Then there is sentencing. Possessing an illegal firearm is a serious offence, which carries a maximum 10 years in jail. Discharge that  and it’s upped to 14 years. But too often we see firearm offenders receiving pathetic sentences that has them back on the streets ready to commit more crime. This light-handed approach to sentencing is a never-ending source of frustration for police officers.

Crime rates go down when serious criminals are behind bars. Locking up those who commit firearm offences is vital to bring to an end the ongoing spate of shootings across Sydney.

Scott Weber is president of the Police Association of NSW.

 

THE MAYOR KATRINA HUMPHRIES

LOCKS keep honest people out. Signs are for honest people to obey. Rules are for honest people to follow. Gun laws are for honest people and when guns were outlawed the outlaws kept their guns.

Zero tolerance for  illegal gun dealers and users is possibly the only way to clean up this mess, along with sizeable cash rewards for information leading to arrests of persons involved in gun crimes.  Perhaps strong mandatory jail terms for the perpetrators would also be a deterrent.

Some say our jails are overcrowded now; too bad – build more, of lesser quality, so the jail experience is a punishment not a reward. Customs also needs to be tighter.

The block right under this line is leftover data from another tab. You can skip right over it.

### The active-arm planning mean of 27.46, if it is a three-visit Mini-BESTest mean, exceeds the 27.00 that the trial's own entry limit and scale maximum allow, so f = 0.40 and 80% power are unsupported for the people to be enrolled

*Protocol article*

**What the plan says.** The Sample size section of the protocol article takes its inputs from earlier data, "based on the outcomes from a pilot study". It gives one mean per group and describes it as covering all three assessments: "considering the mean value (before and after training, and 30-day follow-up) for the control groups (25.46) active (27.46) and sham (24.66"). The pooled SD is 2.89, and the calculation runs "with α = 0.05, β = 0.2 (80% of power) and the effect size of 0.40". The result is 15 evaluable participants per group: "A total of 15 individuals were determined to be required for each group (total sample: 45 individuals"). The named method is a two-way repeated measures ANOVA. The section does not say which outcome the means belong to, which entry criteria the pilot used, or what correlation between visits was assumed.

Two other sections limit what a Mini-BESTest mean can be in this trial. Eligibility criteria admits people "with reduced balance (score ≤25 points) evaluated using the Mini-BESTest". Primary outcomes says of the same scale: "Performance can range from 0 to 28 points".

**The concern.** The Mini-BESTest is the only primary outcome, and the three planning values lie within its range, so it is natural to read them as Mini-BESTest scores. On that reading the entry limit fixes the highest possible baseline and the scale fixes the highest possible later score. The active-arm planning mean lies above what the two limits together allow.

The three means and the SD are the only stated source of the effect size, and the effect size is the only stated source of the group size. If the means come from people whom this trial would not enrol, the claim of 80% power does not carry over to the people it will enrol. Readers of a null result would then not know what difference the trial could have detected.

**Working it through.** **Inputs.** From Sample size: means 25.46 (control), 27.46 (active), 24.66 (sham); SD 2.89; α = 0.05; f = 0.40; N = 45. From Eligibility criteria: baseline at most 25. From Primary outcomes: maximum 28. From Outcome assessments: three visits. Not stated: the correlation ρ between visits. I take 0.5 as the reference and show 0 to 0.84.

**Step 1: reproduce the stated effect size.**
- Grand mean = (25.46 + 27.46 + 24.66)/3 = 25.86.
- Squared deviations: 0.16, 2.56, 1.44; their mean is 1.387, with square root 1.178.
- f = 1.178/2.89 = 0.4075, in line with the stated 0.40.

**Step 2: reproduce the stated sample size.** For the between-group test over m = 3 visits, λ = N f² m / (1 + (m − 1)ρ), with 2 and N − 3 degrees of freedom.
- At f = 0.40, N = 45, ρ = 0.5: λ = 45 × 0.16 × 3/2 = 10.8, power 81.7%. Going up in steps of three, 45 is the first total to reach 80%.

All these solutions will take a lot of money to fund, but if governments are serious then the proceeds of crime need to be quarantined to help fund these extra measures.

We also need to start properly supporting our police.  Eyewatch is a new type of community watch network that could really take off.  Imagine the benefit to a community if there were six or eight extra sets of eyes and ears in every street. It is a real option and residents can take part without being found out by their  neighbours.

It is my belief that the politically correct and the do-gooders of this country are bringing our fantastic lifestyle and happy-go-lucky nature to their  knees. 

Time is of the essence and it is only a matter of time until some poor innocent bystander, even a child, is killed in this gangland-style raiding that is happening night after night.
NSW needs to be the leader in criminal reform in Australia.  If there was ever a time for some gutsy leadership, a strong judicial system and big monetary rewards, it is now.  Lock them up and throw away the keys – there is no room in our precious world for suburban warlords and lawless communities.

Our brave police should be honoured and supported and while ever there is no respect for the law there will be no peace for law-abiding citizens. Fear should not be the burden of the honest and decent majority in our communities; it should be used as a weapon against those who wish to break the law.

Katrina Humphries is the mayor of Moree Plains Shire.